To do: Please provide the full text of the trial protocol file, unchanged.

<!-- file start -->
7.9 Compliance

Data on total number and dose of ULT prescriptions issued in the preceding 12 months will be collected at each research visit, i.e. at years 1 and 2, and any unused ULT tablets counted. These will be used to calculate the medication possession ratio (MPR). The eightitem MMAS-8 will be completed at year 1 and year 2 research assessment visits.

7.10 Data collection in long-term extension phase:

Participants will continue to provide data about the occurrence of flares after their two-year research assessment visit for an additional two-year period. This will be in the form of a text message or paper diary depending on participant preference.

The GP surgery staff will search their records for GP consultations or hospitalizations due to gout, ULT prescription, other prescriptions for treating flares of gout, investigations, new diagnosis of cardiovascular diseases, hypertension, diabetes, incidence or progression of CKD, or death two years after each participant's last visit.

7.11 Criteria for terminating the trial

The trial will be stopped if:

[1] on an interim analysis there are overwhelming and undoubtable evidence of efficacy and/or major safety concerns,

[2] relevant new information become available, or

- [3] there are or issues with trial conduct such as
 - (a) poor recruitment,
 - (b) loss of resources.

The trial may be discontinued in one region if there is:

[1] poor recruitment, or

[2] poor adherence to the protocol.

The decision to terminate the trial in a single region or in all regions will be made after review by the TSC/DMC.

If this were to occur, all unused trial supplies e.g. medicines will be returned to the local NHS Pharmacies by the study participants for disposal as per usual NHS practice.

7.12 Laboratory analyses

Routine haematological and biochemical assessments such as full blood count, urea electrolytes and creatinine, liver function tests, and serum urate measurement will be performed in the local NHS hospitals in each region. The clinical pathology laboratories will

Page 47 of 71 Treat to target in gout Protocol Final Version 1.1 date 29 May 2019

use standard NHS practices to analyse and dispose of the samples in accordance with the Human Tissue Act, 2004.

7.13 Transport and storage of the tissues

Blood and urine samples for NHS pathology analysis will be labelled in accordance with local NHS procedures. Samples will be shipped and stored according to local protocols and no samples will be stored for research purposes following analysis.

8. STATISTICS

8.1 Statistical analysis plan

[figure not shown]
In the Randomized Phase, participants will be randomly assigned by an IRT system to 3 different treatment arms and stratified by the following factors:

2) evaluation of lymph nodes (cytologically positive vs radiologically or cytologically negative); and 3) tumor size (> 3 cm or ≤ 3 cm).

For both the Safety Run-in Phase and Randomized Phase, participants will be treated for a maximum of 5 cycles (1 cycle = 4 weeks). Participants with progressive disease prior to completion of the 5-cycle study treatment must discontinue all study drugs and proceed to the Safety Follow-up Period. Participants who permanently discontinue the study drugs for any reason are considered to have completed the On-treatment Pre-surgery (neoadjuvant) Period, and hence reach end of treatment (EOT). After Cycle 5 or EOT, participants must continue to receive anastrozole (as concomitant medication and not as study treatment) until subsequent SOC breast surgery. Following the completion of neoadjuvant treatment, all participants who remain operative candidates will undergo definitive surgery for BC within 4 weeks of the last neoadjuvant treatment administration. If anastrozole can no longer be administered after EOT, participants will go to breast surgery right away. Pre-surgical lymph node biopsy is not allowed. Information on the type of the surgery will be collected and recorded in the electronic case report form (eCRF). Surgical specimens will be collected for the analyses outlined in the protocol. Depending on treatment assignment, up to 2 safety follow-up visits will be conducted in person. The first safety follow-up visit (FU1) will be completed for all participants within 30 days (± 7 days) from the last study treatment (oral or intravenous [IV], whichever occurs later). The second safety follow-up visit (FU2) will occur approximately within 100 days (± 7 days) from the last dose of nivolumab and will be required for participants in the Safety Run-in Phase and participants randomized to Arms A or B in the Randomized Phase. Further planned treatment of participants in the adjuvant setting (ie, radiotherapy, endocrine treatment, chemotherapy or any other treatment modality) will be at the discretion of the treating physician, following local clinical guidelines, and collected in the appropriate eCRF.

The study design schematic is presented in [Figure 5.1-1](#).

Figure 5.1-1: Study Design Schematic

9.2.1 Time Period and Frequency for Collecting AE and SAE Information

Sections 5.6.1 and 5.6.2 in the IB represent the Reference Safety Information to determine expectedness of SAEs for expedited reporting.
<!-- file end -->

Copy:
7.9 Compliance

Data on total number and dose of ULT prescriptions issued in the preceding 12 months will be collected at each research visit, i.e. at years 1 and 2, and any unused ULT tablets counted. These will be used to calculate the medication possession ratio (MPR). The eightitem MMAS-8 will be completed at year 1 and year 2 research assessment visits.

7.10 Data collection in long-term extension phase:

Participants will continue to provide data about the occurrence of flares after their two-year research assessment visit for an additional two-year period. This will be in the form of a text message or paper diary depending on participant preference.

The GP surgery staff will search their records for GP consultations or hospitalizations due to gout, ULT prescription, other prescriptions for treating flares of gout, investigations, new diagnosis of cardiovascular diseases, hypertension, diabetes, incidence or progression of CKD, or death two years after each participant's last visit.

7.11 Criteria for terminating the trial

The trial will be stopped if:

[1] on an interim analysis there are overwhelming and undoubtable evidence of efficacy and/or major safety concerns,

[2] relevant new information become available, or

- [3] there are or issues with trial conduct such as
 - (a) poor recruitment,
 - (b) loss of resources.

The trial may be discontinued in one region if there is:

[1] poor recruitment, or

[2] poor adherence to the protocol.

The decision to terminate the trial in a single region or in all regions will be made after review by the TSC/DMC.

If this were to occur, all unused trial supplies e.g. medicines will be returned to the local NHS Pharmacies by the study participants for disposal as per usual NHS practice.

7.12 Laboratory analyses

Routine haematological and biochemical assessments such as full blood count, urea electrolytes and creatinine, liver function tests, and serum urate measurement will be performed in the local NHS hospitals in each region. The clinical pathology laboratories will

Page 47 of 71 Treat to target in gout Protocol Final Version 1.1 date 29 May 2019

use standard NHS practices to analyse and dispose of the samples in accordance with the Human Tissue Act, 2004.

7.13 Transport and storage of the tissues

Blood and urine samples for NHS pathology analysis will be labelled in accordance with local NHS procedures. Samples will be shipped and stored according to local protocols and no samples will be stored for research purposes following analysis.

8. STATISTICS

8.1 Statistical analysis plan

[figure not shown]
In the Randomized Phase, participants will be randomly assigned by an IRT system to 3 different treatment arms and stratified by the following factors:

2) evaluation of lymph nodes (cytologically positive vs radiologically or cytologically negative); and 3) tumor size (> 3 cm or ≤ 3 cm).

For both the Safety Run-in Phase and Randomized Phase, participants will be treated for a maximum of 5 cycles (1 cycle = 4 weeks). Participants with progressive disease prior to completion of the 5-cycle study treatment must discontinue all study drugs and proceed to the Safety Follow-up Period. Participants who permanently discontinue the study drugs for any reason are considered to have completed the On-treatment Pre-surgery (neoadjuvant) Period, and hence reach end of treatment (EOT). After Cycle 5 or EOT, participants must continue to receive anastrozole (as concomitant medication and not as study treatment) until subsequent SOC breast surgery. Following the completion of neoadjuvant treatment, all participants who remain operative candidates will undergo definitive surgery for BC within 4 weeks of the last neoadjuvant treatment administration. If anastrozole can no longer be administered after EOT, participants will go to breast surgery right away. Pre-surgical lymph node biopsy is not allowed. Information on the type of the surgery will be collected and recorded in the electronic case report form (eCRF). Surgical specimens will be collected for the analyses outlined in the protocol. Depending on treatment assignment, up to 2 safety follow-up visits will be conducted in person. The first safety follow-up visit (FU1) will be completed for all participants within 30 days (± 7 days) from the last study treatment (oral or intravenous [IV], whichever occurs later). The second safety follow-up visit (FU2) will occur approximately within 100 days (± 7 days) from the last dose of nivolumab and will be required for participants in the Safety Run-in Phase and participants randomized to Arms A or B in the Randomized Phase. Further planned treatment of participants in the adjuvant setting (ie, radiotherapy, endocrine treatment, chemotherapy or any other treatment modality) will be at the discretion of the treating physician, following local clinical guidelines, and collected in the appropriate eCRF.

The study design schematic is presented in [Figure 5.1-1](#).

Figure 5.1-1: Study Design Schematic

9.2.1 Time Period and Frequency for Collecting AE and SAE Information

Sections 5.6.1 and 5.6.2 in the IB represent the Reference Safety Information to determine expectedness of SAEs for expedited reporting.